On 11/20/06, Brian H. [email protected] wrote:
“Test-first development seems a bit easier in some languages like Ruby. In
Java this seems a bit less popular - your tests won’t compile if the classes
under test do not exist yet, so TFD is a bit inelegant at the outset.”
Exactly. That’s part of test-driven development. Tests not compiling is
Yeah but the stack-trace bomb is a pretty inelegant part of failing. I
like it to gracefully fail with error messages, and not play havoc with
intellisense in my IDE either, making my source code look like a letter
a six-year-old typed out with their nose.
But thats just a statically-typed thing that makes Test-first
a bit kludgy to start with. However it is a significant part of why TFD
not done. For continuous integration systems, I would prefer if tests
failed during the unit-test phase and not during code compilation.
(okay the fact that I checked in uncompiling code into a CI system is
a fudged example, but you can see where I am coming from). Still
you can see that this is a pretty Java (presumably any other statically
typed/or compiled language problem too) test idiosyncrasy, a Ruby
unit test would fail during the test phase of CI just where it should.
TFD is way more powerful than Test-second-Design. Both are good, but
you will get more churn in Test-second-Design. Over time Test-second
design forces an implementation that you would have gotten to earlier
with TFD. TFD is better at promoting KISS as it makes your tests easier
to implement. So TFD enforces better habits.
I have found that Test Driven Development (any kind) makes me think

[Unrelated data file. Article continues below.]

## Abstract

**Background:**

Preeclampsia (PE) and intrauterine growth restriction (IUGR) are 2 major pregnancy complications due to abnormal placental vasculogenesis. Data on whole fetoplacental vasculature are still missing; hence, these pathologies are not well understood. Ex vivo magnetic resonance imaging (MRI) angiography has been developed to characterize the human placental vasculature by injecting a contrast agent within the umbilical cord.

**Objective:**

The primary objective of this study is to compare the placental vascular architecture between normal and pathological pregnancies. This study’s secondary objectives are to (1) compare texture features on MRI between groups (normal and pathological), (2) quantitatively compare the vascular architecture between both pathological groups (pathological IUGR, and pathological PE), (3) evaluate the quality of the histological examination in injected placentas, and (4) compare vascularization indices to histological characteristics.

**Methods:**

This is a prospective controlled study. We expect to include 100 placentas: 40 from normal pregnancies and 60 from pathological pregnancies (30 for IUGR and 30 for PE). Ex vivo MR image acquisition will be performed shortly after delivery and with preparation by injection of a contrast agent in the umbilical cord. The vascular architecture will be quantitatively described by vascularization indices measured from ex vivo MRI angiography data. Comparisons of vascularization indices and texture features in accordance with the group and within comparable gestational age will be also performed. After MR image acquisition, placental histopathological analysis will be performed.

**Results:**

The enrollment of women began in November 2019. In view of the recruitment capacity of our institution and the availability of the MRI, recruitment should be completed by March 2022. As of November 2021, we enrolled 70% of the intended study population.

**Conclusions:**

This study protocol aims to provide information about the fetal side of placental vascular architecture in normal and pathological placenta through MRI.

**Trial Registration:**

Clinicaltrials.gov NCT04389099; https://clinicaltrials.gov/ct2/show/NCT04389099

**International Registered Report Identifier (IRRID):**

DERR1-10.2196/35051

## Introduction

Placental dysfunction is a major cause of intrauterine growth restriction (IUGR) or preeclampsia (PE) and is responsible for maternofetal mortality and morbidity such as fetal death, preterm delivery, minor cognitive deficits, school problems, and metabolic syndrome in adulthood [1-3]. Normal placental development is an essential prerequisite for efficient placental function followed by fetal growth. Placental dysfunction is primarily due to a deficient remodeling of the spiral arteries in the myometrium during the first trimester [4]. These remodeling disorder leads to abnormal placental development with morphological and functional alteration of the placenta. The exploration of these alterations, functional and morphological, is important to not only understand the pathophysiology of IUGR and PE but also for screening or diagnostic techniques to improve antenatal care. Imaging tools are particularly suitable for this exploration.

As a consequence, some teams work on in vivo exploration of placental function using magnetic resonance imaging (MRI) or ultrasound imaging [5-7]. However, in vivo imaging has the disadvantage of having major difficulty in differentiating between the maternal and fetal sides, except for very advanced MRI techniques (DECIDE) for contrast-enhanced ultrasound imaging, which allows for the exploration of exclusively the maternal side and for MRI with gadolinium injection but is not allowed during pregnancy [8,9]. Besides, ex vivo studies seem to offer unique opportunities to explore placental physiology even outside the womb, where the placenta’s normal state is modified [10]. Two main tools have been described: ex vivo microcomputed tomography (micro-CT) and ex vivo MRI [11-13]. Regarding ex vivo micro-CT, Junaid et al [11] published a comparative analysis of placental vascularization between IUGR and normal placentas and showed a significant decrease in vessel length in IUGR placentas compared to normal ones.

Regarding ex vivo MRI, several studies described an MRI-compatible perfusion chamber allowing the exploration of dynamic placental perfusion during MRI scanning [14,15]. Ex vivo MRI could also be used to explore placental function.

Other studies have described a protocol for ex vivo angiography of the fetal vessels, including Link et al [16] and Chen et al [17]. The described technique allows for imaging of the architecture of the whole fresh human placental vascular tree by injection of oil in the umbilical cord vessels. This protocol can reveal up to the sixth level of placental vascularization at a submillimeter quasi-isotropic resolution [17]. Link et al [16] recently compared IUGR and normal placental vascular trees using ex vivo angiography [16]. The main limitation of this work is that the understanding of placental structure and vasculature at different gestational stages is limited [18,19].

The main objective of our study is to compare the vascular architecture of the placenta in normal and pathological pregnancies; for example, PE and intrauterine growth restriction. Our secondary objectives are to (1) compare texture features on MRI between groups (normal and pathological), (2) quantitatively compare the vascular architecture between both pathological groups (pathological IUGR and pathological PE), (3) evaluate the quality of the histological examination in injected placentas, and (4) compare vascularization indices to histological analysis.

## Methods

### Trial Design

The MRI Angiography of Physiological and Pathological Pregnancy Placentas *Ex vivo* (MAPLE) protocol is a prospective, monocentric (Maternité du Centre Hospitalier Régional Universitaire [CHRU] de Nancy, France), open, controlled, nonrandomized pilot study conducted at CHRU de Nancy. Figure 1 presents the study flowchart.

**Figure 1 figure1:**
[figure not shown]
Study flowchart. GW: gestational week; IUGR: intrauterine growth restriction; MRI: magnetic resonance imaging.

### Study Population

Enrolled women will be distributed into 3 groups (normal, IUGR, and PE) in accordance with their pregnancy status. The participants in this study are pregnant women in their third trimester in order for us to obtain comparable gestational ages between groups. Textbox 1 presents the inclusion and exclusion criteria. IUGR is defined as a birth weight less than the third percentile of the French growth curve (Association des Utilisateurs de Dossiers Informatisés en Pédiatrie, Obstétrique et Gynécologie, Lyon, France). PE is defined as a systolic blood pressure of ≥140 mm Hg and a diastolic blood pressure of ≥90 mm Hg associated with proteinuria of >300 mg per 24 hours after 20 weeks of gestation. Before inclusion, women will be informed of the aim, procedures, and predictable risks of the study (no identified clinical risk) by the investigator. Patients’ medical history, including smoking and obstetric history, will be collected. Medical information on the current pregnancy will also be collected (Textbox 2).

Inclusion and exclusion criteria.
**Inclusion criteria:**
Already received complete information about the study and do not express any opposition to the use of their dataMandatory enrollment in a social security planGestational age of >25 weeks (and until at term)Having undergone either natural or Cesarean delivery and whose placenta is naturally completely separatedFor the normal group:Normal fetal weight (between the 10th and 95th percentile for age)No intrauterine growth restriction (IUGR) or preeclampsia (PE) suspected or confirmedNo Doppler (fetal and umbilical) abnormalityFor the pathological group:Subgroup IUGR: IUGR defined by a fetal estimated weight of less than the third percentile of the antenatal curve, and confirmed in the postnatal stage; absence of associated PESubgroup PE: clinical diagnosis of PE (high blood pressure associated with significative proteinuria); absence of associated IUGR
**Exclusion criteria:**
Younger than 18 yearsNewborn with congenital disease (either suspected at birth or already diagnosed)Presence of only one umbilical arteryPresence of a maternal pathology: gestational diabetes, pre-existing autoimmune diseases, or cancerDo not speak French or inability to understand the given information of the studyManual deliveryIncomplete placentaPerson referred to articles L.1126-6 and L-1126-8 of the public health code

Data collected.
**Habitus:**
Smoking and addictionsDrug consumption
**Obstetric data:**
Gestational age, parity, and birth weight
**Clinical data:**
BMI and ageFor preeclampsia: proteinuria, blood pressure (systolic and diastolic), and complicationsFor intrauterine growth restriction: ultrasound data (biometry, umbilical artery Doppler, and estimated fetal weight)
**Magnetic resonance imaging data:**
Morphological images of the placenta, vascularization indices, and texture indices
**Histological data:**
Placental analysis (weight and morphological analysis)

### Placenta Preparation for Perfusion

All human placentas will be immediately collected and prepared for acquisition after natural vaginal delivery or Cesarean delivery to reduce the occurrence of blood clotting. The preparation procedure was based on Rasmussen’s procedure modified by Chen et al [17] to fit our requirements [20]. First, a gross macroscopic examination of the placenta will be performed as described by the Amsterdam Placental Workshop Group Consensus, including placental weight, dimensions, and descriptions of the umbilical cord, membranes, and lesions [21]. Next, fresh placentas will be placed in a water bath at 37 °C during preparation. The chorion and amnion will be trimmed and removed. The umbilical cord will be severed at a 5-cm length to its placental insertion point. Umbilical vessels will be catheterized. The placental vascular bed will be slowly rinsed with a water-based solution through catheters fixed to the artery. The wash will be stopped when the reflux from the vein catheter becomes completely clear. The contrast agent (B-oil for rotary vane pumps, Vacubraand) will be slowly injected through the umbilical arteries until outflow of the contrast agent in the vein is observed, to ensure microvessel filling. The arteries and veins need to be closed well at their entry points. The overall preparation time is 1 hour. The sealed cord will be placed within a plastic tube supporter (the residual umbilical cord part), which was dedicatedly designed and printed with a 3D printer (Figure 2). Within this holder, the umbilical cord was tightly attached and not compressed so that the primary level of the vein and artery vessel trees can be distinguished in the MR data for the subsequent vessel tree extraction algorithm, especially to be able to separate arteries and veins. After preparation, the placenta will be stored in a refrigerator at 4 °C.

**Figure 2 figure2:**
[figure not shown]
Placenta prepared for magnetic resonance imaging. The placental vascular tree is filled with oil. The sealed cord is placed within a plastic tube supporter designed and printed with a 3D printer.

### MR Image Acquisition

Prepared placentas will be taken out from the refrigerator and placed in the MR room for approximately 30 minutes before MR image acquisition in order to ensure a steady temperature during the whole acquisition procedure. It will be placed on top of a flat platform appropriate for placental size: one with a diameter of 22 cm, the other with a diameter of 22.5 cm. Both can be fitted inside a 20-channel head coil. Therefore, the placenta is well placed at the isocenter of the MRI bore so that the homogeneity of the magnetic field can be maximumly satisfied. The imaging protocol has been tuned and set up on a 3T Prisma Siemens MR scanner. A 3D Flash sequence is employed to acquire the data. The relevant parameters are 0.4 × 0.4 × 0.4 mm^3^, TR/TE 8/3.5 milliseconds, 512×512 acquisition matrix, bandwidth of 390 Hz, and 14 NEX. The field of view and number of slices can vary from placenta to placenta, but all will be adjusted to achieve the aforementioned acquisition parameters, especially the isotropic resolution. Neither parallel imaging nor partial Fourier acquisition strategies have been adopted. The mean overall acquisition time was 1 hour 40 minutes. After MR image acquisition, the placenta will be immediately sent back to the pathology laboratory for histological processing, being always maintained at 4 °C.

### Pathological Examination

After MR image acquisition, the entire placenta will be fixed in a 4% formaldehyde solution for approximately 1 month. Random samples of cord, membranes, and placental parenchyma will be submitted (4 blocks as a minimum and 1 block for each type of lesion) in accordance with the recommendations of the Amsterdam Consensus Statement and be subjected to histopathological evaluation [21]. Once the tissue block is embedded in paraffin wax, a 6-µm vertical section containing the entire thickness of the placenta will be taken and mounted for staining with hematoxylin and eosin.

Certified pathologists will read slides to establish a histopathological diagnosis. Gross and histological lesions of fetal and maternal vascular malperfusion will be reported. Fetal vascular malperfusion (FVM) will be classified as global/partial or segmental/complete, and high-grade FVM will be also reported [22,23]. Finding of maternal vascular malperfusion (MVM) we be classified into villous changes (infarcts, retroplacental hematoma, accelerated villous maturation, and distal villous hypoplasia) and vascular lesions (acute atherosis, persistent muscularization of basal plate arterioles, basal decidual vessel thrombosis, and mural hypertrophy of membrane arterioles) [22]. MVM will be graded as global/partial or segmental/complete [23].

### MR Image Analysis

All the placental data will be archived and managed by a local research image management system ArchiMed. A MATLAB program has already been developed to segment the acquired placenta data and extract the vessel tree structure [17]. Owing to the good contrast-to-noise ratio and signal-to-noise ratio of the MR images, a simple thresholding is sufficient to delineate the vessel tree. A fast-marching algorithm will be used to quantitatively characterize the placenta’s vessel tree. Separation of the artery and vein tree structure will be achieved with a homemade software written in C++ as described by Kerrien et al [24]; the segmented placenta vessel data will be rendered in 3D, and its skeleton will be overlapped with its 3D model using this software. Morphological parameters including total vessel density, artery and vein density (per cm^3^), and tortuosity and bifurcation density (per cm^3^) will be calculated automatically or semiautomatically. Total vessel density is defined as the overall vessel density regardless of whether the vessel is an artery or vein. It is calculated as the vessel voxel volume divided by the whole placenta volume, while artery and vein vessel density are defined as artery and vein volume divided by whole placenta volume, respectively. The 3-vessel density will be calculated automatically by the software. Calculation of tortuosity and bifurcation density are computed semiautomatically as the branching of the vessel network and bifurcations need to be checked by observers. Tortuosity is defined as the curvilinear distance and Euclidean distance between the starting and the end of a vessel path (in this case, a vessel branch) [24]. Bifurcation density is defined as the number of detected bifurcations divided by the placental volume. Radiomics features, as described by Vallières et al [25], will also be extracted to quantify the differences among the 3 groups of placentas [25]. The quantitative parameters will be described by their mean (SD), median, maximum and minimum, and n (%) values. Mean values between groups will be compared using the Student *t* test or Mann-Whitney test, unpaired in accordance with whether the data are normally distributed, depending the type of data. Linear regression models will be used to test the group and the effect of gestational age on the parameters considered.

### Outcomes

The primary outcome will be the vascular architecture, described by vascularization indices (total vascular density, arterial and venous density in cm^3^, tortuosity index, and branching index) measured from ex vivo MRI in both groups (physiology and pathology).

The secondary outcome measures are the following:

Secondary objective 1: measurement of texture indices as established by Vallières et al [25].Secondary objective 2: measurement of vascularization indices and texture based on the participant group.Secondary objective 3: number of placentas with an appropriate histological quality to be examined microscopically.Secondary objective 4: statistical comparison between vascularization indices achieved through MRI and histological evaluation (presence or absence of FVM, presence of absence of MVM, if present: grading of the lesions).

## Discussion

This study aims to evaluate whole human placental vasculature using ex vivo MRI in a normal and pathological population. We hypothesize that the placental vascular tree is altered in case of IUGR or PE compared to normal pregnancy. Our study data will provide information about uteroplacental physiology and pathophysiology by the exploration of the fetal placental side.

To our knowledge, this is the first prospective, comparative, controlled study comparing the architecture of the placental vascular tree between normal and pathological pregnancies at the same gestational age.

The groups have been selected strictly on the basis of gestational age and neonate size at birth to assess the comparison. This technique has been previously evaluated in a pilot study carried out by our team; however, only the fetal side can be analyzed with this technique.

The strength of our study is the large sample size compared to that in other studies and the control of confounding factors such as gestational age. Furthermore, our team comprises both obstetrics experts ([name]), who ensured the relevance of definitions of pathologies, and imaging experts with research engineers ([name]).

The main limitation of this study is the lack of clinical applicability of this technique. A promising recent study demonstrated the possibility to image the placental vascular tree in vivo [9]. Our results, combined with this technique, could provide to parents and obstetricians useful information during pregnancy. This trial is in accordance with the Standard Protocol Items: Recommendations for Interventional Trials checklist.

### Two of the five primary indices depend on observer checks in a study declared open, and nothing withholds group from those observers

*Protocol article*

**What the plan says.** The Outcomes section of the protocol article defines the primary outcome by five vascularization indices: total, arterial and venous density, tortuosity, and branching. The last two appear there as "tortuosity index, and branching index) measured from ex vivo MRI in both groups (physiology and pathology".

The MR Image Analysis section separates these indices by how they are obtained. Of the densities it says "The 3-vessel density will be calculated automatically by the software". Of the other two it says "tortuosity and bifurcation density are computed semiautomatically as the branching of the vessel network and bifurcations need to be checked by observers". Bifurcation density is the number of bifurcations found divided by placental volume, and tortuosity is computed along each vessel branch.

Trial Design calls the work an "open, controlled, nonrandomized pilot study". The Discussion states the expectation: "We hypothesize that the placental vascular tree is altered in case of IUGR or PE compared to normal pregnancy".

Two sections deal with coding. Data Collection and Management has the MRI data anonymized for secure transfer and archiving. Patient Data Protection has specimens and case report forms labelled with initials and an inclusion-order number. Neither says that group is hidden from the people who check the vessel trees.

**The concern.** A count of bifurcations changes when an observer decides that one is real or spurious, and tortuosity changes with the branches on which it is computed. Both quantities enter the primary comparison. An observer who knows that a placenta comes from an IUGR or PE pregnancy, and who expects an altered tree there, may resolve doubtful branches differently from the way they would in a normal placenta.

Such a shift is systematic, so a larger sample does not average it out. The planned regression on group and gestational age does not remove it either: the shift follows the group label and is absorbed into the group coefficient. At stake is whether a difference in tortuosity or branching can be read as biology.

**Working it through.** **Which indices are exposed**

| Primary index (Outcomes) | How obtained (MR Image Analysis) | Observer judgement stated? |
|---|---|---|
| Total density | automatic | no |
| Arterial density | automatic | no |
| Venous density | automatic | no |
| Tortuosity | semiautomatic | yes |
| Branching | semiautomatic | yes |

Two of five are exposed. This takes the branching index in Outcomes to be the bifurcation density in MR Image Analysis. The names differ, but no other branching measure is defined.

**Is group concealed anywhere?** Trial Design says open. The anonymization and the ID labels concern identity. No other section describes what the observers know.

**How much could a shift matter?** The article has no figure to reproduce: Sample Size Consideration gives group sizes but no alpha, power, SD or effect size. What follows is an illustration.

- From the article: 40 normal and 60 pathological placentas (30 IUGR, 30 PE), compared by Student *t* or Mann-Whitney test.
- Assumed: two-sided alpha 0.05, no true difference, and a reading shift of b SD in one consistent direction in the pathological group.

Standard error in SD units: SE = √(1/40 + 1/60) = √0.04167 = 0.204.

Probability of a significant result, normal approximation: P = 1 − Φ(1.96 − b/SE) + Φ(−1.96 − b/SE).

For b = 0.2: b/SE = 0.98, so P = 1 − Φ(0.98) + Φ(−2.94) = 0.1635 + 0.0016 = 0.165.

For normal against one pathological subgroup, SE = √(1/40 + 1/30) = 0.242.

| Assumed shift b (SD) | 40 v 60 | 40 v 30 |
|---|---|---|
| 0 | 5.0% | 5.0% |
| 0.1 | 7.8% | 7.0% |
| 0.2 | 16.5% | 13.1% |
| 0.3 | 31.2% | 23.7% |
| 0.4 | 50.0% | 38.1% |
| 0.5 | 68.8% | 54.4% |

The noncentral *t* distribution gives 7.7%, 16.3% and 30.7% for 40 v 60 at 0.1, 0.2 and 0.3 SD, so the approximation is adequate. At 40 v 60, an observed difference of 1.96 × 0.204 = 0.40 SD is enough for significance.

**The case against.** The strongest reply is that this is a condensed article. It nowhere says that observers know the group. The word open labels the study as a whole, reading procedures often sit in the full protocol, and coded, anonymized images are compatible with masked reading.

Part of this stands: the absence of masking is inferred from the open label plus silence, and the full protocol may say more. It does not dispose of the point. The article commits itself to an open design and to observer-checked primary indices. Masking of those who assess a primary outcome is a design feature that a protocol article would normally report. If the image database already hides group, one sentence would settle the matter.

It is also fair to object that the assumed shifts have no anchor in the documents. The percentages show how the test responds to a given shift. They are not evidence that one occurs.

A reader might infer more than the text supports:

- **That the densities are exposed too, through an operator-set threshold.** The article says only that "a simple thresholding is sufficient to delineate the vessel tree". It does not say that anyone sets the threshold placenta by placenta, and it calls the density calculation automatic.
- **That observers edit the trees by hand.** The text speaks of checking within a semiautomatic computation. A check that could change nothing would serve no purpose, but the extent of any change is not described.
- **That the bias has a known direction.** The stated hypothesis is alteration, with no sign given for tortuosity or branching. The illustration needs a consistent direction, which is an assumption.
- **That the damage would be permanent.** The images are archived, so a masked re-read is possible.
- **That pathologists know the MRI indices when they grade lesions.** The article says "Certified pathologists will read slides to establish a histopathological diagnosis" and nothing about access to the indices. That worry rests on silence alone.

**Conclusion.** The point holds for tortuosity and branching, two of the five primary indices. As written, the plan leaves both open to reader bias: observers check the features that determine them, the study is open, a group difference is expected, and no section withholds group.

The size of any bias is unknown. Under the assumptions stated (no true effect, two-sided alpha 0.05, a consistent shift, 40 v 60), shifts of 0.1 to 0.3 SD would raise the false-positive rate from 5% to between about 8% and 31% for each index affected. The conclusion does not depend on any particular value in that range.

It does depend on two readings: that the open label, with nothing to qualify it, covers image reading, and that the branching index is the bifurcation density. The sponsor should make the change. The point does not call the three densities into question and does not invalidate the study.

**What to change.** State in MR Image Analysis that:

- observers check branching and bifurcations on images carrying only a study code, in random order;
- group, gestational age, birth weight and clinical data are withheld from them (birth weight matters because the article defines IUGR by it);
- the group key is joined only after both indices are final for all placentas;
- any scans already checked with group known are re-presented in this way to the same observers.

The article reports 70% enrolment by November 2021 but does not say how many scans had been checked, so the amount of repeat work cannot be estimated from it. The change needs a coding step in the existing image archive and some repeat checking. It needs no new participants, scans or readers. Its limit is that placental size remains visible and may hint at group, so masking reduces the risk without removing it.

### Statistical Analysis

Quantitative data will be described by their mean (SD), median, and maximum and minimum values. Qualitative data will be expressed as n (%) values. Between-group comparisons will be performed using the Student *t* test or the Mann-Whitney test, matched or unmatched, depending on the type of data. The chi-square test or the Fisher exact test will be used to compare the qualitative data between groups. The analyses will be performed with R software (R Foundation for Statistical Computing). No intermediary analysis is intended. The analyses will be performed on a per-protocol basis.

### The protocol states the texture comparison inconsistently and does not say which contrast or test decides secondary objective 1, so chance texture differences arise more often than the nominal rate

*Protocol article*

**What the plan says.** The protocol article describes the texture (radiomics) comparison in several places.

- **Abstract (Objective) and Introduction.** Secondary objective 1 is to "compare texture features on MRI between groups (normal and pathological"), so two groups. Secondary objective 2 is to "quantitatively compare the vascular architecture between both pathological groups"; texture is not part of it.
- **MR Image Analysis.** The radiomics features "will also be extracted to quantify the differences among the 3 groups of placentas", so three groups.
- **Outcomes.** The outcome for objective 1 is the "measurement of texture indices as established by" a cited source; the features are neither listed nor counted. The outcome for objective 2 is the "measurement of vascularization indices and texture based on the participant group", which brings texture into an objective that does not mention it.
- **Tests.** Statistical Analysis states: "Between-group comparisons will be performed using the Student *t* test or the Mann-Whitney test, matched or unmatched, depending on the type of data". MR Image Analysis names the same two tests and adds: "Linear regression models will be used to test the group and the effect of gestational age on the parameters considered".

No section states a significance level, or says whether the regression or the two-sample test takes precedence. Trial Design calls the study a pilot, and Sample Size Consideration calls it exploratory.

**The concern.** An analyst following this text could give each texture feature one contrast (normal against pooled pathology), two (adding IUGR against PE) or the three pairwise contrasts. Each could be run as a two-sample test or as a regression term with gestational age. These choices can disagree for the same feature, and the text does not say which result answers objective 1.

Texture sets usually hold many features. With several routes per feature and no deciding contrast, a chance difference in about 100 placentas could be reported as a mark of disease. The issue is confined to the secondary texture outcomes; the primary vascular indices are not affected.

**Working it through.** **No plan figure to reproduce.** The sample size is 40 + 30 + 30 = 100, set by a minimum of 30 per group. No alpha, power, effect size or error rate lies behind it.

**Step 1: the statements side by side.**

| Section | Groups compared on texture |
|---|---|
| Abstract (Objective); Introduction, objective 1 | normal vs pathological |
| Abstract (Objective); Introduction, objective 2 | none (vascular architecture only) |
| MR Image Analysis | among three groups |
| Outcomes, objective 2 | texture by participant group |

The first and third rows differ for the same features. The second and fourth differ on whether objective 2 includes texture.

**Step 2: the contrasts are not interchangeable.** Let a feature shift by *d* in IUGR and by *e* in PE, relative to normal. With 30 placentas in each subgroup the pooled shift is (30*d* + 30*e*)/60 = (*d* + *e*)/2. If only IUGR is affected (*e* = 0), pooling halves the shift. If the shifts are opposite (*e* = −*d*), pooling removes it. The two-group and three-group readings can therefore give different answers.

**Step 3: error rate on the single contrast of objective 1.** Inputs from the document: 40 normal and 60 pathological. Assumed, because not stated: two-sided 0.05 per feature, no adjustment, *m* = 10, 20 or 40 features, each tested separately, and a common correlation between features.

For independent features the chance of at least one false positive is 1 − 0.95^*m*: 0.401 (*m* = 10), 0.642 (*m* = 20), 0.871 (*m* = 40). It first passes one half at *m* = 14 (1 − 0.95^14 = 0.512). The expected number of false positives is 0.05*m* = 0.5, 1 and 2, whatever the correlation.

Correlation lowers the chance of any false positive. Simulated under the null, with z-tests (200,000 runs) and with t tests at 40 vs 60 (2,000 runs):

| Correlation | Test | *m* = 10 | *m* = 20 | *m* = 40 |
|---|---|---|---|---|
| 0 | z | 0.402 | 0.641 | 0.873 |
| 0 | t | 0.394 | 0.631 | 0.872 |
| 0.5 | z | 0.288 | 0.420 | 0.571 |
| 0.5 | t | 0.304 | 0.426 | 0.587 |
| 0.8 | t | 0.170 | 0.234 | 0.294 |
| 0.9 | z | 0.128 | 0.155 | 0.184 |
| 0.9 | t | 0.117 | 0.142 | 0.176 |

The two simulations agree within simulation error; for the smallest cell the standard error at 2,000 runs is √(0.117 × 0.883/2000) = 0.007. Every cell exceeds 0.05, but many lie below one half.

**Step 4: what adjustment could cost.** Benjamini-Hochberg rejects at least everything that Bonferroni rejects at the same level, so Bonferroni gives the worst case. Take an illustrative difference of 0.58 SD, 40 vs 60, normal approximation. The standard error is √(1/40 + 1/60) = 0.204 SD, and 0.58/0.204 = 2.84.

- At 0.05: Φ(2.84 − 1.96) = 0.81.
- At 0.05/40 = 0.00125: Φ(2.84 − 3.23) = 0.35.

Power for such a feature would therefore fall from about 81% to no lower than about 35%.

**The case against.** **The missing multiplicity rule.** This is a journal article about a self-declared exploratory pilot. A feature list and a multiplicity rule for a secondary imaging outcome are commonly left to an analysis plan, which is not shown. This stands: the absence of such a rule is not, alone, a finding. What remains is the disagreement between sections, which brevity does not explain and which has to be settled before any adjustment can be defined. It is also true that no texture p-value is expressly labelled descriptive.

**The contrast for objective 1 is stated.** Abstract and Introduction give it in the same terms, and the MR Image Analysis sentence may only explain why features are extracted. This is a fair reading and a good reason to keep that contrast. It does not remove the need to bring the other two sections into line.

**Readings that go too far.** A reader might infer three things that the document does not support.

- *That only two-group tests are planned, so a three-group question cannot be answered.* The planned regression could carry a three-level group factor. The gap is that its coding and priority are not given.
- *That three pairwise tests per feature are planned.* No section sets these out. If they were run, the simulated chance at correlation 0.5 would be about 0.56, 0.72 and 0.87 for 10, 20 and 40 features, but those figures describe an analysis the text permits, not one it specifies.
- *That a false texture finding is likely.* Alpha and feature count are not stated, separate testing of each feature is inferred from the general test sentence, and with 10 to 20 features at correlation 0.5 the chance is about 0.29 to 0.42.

differently about the code under development. If I am stuck in a coding
problem (paralyzed by implementation choices) I can go into unit test
mode and it often steers me through this process.
Also TDD is the mongoose to the snake of obtuse design. If it is hard
to unit test an obscure object hierarchy, then you have to give up
or unravel the implementation. Your colleagues would appreciate the
latter a lot. Java development contains a lot more fashionably-obtuse
hierarchies than is healthy.
You will like rcov. It’s quite handy although not perfect. Combine that with
ZenTest and you have no excuse NOT to do unit testing.
I loved clover, if its anything close, I am sold. When you use a good
tool to patch up a blind spot in your unit test harness and in doing so,
a bug, you are sold on it forever. Boosting coverage is a great way to
idle developer cycles or get new team members familiar with the code
Then you had month after grueling month of fixing bugs that were found
by the test group. This time, the testing/bug fixing stage had more to
do with working out the poorly worded parts of the Spec, rather than
fixing malfunctioning code. The code wasn’t perfect (because the tests
weren’t perfect), but the difference was night and day.
Note: Unit Testing can’t find all bugs, even at 100% coverage. What it
do is cover you for significant bugs that are tedious to test for.